Alistair Darling explains a crucial moment in the fall of Gordon Brown in his book Back from the Brink. He explains how as Chancellor he decided to keep Mervyn King on as governor of the Bank of England in 2008.

‘I told Gordon my view, that Mervyn should stay, and with some reluctance he aquiesced. I don’t think that he and Mervyn ever got on. Certainly the next two and a half years saw a growing antipathy between them. This really came to a head during the Treasury select committee hearings in 2009, when Mervyn appeared unilaterally to announce that there was no more money available for fiscal stimulus. Gordon quite rightly felt that this was crossing a line, that he was addressing fiscal policy, which was the remit of government. Certainly Mervyn would have been furious if Gordon or I had expressed an opinion on what the Bank ought to to be doing over monetary policy. Gordon was very angry and tried to phone me during the committee session, which I was watching from the Treasury. He asked me what I was going to do about it and suggested that I should go in and stop him there and then. It was tempting, but not practical.'(p.69)

Brown loses control of his own cabinet

Up until then the Tories had been supporting Labour’s plans to maintain public spending. Very soon after they changed tack to argue that the deficit needed to be addressed. Within the year Alistair Darling was then himself bringing forth a deficit reduction plan. The Labour Cabinet swung then behind Darling and spending cuts, despite the resistance of Gordon Brown and Ed Balls. In the end it was only Ed Balls who resisted.

As it became more and more clear that the outcome of the 2010 General Election would be a hung parliament, the Governor of the Bank of England and the Cabinet Secretary Gus O’Donnell began to work closely together to put together a coalition with a coalition agreement organised around the principle of deficit reduction.

Preparing a new government

For Mervyn King at least this would be a suicide pact of a programme. The measures required to shore up the country’s finances would be so unpopular that the next government would be out of power for a generation.  This is what he said to a American visiting  economist whom he had known for years, who then apparently blurted it out on Australian television. The story got picked up in the British press just hours before the final episode in the series of leaders’ debates that became central to the 2010 British election.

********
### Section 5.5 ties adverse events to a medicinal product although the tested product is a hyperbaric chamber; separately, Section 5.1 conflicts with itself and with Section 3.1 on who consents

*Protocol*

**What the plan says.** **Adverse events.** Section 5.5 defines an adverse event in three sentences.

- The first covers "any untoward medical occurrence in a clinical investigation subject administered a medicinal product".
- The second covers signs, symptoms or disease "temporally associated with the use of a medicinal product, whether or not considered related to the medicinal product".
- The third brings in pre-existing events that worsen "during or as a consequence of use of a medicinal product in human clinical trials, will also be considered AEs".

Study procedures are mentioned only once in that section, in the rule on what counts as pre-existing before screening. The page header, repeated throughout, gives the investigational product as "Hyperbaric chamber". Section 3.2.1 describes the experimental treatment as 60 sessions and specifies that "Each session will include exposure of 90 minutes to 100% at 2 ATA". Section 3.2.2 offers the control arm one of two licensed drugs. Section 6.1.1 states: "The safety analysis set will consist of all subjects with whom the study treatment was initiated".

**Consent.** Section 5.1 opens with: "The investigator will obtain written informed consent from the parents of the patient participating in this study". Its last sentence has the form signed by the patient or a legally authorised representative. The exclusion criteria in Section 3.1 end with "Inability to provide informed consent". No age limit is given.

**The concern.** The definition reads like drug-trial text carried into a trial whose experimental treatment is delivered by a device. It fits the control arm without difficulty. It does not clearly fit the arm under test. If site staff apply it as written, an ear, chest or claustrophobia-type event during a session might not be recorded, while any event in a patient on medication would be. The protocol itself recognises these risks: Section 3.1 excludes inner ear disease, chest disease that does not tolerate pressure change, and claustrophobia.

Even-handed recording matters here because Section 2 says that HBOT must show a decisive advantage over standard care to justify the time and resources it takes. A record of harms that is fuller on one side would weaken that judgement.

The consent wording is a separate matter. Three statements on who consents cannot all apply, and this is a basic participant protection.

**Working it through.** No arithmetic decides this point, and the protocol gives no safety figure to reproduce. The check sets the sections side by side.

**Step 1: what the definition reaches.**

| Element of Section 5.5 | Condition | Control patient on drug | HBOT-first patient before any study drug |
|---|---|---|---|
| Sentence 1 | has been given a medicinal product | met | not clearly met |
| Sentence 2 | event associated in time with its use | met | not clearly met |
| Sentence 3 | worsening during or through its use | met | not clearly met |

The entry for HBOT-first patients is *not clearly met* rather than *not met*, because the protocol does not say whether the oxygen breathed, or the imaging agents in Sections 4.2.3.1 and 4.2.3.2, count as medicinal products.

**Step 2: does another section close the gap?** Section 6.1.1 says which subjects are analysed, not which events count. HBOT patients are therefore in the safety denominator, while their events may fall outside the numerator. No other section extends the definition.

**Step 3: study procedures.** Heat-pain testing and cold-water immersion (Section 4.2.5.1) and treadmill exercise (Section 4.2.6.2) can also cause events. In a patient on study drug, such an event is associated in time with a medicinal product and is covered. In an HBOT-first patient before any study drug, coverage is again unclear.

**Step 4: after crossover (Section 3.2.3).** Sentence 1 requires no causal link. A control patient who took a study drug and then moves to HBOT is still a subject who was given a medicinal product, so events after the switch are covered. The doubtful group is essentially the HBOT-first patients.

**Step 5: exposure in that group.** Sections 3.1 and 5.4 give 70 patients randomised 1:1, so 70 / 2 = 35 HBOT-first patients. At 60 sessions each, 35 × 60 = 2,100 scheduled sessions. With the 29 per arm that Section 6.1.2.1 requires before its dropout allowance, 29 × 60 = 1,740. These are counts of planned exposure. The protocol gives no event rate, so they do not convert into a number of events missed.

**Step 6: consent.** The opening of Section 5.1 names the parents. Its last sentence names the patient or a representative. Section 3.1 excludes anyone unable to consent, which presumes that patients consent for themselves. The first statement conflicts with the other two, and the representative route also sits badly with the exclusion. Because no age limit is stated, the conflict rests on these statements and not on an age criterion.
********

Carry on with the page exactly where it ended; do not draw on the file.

In his book  22 Days in May – The Birth of the Lib Dem-Conservative Coalition David Laws, who was the Lib-Dems  lead negotiator tells us how on the Sunday after the elections that resulted in the hung Parliament the negotiators met.

‘Gus O’Donnell welcomed us and made some comments about the state of the markets and the importance of our work. He said that the Civil Service could offer advice on constitutional issues, budgetary and other matters. He then offered a have us briefed by the Governor of the Bank of England and a representative from the Joint Intelligence Committee, so that we could understand the ‘seriousness of the economic environment’ and other matters.’

Laws goes on …

‘Both sides declined this opportunity. We Liberal Democrats suspected that we knew what both were likely to say, and we did not think it appropriate to have such a briefing at this stage in the negotiations. I suspect the Governor of the Bank of England’s intervention would be perceived to have been aimed more at us than at the Conservatives, and we didn’t want to feel manoeuvred into policy positions that we weren’t confortable with by outside advice.

Later in the day, concerned that our rejection might be misinterpreted, we suggested that Vince Cable, our Treasury spokesman, might speak to the Governor instead.’ (P. 95)

Despite the caution Laws professes about his party being manoeuvred, is it really credible that they really remained masters of their fate ?

Not even in Greece

Conaghan I have assembled these little known snippets from the already published recent history, in order to help get the change in government and policy  into perspective.

Many governments around the world have fallen since the crash of 2008, but nowhere else has the central banker played such a role in putting a government and its priorities together as they did in London in 2010.

Although in Greece a government was put together around a former central banker as prime minister, it was but a stop-gap government with a deliberately restricted lifespan put together by a president.

Andrew Lydon   – LWM Bank of Britain Project